Creating new pathways for dealing with adversity requires intentional thinking and time. The more we slow down just enough to prompt our brain to think in different ways,  the more mental pathways we create to provide options and alternatives in our future thinking.

When going through adversity, most people get stuck in the problem. We replay the conundrum over and over. We get stuck in frustration, anger, denial or one of a myriad of more negative reactions.  When we pre-think by exploring possibilities before we are faced with adversity, we are often able to react more effectively by traveling one or more of the pre-thought pathways. These ‘possibility pathways’ give us choices including potential solutions.

To build new bridges and pathways in the brain that turn adversity into a learning experience:

Think positive.

There is always opportunity in adversity. Instead of focusing only on the problems, look for the lessons to be learned and approach the change as a positive rather than just a negative. “What can we/I learn from this?  What is the most important thing to take away as a lesson?” “What is the silver lining?” “What good can I find?” “What is possible today?” “Who might benefit from this?” “How can I/we figure this out?” “What have I learned about myself?” “How can I help others?”

Be flexible.

Explore alternative ways of viewing or defining the problem. Our expectations & mental models determine how we perceive life. Seek out the ideas and opinions of others, even when they differ from yours. Visit your brain with a quick neuroprompt. Pause & consider what you do know (even if it is only small, simple things). This brings your brain a sense of comfort. Then define what success or winning is for you/your team/ your organization. Define it for the day, the week, even the moment when you are feeling particularly stressed, Define it with as much detail as you can.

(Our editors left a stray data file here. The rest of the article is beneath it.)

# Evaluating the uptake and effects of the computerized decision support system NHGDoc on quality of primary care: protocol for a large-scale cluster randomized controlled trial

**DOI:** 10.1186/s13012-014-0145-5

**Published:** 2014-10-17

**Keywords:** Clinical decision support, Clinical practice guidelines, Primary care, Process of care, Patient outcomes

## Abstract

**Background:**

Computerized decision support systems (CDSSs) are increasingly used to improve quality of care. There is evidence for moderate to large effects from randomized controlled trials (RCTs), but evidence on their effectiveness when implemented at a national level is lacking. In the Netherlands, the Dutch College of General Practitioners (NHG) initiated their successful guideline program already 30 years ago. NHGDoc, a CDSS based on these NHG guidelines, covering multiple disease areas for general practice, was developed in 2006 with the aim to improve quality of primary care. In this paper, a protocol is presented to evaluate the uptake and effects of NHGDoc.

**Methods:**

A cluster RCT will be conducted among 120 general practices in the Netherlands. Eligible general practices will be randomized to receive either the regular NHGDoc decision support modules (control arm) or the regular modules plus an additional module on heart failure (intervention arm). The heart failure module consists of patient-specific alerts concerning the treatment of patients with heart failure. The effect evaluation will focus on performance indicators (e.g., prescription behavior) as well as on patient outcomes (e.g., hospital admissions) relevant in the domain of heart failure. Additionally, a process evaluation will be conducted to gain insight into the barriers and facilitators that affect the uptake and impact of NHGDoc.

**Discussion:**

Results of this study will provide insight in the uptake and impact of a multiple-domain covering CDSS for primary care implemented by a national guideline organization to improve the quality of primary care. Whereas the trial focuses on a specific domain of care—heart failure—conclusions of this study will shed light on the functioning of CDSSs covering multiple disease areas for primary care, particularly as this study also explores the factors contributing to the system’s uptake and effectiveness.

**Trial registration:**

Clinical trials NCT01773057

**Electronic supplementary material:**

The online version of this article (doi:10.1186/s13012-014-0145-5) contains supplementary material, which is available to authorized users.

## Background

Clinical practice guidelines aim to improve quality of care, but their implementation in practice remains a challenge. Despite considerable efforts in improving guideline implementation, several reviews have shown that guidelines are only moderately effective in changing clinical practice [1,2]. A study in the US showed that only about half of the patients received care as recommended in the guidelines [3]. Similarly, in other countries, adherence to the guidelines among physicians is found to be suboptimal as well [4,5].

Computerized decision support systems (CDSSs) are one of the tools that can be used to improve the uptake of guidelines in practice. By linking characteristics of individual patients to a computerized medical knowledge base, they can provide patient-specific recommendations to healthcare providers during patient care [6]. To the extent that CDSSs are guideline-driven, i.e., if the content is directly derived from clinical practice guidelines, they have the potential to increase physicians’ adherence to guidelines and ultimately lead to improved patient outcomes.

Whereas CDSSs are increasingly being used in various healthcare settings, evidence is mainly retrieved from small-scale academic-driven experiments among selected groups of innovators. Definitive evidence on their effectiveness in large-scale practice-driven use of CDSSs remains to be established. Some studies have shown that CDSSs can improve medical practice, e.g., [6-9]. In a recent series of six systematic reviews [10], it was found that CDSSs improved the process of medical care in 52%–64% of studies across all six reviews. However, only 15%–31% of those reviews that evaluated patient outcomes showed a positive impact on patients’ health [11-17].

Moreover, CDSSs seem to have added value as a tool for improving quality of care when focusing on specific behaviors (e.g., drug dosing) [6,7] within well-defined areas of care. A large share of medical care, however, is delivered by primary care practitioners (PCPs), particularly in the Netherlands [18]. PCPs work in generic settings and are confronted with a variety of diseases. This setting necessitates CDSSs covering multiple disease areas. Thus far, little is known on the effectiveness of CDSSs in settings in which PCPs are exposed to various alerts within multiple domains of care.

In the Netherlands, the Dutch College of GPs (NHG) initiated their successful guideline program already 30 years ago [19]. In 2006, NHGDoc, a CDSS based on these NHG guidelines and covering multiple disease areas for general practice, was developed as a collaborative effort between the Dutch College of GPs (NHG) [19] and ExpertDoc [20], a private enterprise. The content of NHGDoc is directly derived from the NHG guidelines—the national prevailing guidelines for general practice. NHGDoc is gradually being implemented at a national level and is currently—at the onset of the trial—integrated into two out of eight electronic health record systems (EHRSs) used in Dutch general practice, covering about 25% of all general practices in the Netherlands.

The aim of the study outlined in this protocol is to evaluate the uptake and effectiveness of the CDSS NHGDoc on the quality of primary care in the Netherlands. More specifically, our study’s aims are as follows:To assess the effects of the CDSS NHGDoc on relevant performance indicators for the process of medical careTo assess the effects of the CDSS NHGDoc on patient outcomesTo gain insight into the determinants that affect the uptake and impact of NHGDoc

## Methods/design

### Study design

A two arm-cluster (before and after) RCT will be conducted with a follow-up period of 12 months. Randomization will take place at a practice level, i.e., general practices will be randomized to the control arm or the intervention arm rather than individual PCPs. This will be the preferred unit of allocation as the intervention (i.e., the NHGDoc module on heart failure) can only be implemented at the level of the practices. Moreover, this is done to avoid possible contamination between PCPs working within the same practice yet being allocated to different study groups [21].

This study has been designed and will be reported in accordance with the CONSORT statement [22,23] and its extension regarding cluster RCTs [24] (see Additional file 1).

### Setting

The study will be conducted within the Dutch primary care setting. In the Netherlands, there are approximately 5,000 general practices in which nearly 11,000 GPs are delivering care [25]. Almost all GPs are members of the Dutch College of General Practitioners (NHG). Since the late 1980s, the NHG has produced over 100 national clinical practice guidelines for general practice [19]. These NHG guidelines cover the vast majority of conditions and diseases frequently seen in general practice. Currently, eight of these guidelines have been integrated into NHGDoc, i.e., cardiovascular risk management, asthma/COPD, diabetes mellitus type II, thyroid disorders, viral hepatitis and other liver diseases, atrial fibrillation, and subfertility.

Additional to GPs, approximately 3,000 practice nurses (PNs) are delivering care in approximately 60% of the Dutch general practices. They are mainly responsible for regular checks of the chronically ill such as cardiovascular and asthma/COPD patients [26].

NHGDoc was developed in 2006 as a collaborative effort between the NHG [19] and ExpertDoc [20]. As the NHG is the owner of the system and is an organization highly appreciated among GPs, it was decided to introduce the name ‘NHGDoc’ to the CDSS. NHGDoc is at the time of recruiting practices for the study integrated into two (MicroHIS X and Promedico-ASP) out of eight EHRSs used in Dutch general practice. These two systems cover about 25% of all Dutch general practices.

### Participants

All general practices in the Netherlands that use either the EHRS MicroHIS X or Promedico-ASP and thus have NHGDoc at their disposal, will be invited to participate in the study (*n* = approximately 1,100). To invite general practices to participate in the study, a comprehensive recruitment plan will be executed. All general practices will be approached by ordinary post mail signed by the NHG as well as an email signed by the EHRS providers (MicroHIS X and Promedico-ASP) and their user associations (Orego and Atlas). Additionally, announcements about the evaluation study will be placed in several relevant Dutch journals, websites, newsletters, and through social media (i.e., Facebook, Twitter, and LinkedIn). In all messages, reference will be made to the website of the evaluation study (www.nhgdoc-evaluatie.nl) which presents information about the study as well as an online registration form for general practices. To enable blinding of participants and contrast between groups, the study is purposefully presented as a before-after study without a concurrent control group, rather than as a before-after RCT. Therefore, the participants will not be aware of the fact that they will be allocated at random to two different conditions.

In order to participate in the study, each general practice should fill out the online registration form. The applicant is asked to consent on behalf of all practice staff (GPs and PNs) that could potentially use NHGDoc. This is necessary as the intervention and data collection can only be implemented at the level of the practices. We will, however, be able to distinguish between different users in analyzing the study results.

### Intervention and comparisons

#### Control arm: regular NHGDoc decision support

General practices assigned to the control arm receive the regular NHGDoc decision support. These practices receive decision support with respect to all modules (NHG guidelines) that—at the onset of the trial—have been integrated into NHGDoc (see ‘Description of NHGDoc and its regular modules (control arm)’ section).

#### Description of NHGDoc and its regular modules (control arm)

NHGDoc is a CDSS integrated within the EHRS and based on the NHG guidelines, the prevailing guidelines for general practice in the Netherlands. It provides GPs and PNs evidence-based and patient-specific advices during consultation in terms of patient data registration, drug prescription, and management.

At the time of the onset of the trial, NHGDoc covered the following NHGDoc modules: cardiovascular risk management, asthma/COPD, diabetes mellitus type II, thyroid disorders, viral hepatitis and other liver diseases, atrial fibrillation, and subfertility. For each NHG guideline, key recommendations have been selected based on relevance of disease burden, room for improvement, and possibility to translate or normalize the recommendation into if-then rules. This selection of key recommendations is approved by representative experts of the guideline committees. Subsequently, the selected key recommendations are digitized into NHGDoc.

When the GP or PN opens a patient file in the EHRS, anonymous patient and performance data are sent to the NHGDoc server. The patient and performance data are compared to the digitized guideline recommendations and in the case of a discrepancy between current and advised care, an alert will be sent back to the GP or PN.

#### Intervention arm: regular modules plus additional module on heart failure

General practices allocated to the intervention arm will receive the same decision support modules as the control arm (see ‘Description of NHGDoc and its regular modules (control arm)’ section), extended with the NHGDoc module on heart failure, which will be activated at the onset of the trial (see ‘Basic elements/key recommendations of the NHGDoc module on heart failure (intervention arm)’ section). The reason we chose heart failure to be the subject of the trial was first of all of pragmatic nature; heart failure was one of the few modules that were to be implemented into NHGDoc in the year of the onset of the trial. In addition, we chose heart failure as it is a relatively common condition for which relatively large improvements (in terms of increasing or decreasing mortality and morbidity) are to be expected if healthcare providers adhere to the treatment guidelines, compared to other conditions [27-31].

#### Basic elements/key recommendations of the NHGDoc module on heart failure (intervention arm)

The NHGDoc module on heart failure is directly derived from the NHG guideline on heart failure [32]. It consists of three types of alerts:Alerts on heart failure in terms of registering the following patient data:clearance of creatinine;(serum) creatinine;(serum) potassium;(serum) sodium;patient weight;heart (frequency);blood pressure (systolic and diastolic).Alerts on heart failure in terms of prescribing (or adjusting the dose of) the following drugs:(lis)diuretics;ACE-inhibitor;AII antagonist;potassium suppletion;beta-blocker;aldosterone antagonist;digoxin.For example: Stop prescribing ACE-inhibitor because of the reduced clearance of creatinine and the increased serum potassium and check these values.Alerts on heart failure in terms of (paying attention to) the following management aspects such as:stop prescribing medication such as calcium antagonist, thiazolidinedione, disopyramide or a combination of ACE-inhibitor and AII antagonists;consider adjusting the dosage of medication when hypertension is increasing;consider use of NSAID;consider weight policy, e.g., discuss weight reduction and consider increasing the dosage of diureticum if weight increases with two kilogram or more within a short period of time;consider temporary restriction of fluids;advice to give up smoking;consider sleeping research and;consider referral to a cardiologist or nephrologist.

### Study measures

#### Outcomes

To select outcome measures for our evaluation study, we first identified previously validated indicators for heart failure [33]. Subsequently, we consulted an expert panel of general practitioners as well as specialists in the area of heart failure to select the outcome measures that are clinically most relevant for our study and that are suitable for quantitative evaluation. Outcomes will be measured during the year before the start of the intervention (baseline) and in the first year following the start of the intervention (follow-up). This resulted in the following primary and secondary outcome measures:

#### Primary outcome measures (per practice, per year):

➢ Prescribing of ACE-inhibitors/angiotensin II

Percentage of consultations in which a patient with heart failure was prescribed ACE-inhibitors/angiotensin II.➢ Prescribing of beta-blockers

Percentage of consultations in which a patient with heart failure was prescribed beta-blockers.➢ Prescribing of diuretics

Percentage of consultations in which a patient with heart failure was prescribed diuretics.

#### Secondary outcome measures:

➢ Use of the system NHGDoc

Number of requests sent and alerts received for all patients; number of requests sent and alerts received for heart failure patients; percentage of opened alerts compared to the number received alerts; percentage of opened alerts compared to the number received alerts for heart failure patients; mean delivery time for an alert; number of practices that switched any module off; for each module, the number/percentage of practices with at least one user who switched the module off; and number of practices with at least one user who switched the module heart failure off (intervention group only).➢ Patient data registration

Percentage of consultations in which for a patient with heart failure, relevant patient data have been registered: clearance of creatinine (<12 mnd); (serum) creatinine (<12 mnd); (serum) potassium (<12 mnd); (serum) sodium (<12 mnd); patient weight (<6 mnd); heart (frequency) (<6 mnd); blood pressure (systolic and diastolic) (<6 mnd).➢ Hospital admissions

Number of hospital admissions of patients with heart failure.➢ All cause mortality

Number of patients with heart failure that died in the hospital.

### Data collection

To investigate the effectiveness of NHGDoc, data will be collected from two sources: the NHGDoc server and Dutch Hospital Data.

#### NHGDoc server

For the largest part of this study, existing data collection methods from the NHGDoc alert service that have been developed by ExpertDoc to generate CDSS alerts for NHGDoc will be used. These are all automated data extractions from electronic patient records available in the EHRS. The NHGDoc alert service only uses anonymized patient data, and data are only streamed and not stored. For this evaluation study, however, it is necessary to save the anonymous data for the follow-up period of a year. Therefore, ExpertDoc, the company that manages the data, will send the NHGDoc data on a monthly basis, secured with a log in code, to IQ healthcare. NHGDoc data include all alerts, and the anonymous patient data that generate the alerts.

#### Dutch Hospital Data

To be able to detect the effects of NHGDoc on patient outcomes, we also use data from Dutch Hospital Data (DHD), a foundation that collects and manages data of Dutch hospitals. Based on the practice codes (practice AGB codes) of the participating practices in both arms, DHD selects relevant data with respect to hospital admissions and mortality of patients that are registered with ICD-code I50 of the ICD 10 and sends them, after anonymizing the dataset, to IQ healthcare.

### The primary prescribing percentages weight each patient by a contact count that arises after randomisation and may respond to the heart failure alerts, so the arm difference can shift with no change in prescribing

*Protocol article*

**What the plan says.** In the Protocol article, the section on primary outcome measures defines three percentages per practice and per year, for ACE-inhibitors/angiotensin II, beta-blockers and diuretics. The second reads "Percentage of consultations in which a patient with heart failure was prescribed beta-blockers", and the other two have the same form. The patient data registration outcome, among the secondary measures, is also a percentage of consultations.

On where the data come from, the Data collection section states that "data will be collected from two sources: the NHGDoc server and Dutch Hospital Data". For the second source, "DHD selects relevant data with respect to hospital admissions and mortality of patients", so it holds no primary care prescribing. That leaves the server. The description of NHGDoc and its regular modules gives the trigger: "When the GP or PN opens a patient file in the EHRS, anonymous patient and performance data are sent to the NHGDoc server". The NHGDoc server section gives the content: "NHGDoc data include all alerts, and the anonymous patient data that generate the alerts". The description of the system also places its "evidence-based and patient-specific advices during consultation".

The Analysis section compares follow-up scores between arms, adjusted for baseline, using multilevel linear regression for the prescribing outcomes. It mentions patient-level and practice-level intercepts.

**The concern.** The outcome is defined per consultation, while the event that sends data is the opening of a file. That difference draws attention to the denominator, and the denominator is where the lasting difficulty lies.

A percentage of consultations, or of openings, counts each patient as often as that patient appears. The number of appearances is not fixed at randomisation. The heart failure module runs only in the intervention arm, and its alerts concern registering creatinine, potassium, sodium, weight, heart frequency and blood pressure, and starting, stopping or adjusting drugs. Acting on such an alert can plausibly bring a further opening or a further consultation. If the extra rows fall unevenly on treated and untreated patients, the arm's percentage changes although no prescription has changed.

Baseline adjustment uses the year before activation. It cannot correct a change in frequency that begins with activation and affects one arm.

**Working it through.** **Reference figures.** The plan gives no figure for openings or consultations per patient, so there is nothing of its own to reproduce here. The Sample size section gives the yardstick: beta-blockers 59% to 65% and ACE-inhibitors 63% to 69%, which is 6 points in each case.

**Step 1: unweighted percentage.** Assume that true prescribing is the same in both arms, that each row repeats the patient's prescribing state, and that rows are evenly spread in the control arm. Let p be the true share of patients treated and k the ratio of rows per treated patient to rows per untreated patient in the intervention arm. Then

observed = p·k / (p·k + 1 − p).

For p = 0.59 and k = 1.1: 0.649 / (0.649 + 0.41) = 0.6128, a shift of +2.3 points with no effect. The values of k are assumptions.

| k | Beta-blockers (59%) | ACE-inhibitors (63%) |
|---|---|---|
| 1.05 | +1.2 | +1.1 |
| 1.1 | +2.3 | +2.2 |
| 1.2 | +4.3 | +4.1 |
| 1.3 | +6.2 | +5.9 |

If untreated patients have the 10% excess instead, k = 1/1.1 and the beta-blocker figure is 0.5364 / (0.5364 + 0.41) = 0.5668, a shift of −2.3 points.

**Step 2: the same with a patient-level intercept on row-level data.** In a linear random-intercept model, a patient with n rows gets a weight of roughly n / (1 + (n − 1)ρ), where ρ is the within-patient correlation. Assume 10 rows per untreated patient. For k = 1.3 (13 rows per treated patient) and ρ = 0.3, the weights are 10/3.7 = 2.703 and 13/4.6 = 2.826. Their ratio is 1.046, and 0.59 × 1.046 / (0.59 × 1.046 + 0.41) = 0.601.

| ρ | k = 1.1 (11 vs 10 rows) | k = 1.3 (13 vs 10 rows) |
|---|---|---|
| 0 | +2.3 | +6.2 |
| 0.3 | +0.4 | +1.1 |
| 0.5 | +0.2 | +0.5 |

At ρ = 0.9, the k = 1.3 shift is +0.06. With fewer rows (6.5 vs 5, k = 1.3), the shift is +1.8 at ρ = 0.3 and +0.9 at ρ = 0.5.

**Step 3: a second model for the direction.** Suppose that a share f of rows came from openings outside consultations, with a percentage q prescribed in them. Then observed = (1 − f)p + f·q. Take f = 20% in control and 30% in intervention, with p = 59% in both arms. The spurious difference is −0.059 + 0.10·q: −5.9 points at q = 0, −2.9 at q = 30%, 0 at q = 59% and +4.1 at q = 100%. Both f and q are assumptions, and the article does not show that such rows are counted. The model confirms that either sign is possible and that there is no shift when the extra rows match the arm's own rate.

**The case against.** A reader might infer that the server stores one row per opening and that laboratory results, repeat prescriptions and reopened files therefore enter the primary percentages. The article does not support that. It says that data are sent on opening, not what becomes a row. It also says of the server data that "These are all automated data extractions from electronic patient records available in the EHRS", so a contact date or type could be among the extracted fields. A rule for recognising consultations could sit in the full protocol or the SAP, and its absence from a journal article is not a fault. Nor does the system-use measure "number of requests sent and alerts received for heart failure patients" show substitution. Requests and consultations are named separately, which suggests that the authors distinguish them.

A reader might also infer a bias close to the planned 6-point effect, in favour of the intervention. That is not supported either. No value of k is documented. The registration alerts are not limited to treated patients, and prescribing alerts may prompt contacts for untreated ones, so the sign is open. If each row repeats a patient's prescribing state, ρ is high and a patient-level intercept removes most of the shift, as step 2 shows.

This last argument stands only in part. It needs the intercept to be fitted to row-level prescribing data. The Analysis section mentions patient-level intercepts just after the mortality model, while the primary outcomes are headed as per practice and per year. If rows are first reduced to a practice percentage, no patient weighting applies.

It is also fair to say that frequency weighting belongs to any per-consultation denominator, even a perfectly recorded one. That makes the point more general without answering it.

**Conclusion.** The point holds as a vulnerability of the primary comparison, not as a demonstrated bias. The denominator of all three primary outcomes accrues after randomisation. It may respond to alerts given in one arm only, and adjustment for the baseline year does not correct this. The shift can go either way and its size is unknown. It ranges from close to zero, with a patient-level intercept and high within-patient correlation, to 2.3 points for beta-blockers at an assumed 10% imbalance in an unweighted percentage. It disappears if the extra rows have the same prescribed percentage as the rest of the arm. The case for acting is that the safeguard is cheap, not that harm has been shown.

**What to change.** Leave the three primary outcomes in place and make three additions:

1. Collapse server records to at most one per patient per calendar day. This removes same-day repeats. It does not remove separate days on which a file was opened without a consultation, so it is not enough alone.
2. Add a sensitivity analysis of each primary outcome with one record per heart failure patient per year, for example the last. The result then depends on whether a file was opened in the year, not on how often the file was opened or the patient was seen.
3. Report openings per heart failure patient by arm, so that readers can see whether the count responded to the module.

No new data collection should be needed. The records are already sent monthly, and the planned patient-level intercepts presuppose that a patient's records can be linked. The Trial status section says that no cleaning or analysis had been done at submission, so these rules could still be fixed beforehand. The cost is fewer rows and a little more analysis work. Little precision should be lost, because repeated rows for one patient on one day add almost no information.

Get organized.

Develop structured approaches for processing information and managing ambiguity. Establish clear decision criteria to choose the most effective options. Get clear on what needs to happen and think through the steps and consequences before making key decisions. 

Be decisive.

Instead of letting adversity dictate your course of action, face it head-on. Take timely action to address issues and solve problems. Don’t delay just because you don’t have all the information. Even if you just take small steps while you continue gathering more info, it will serve you well.

Stay focused on winning.

Maintain a clear vision of what you want to achieve, and constantly communicate how the organization will still win. Refine individual and team goals that align with current circumstances.  Shut down all projects that don’t support your vision of winning so you can focus on getting the right things done.

When the winds of change blow, will your organization lose its limbs and possibly collapse? Or will you have the cellular structure to withstand adversity and become stronger than before? As the leader, it’s your job to model the right ways of thinking and acting so your company can still win.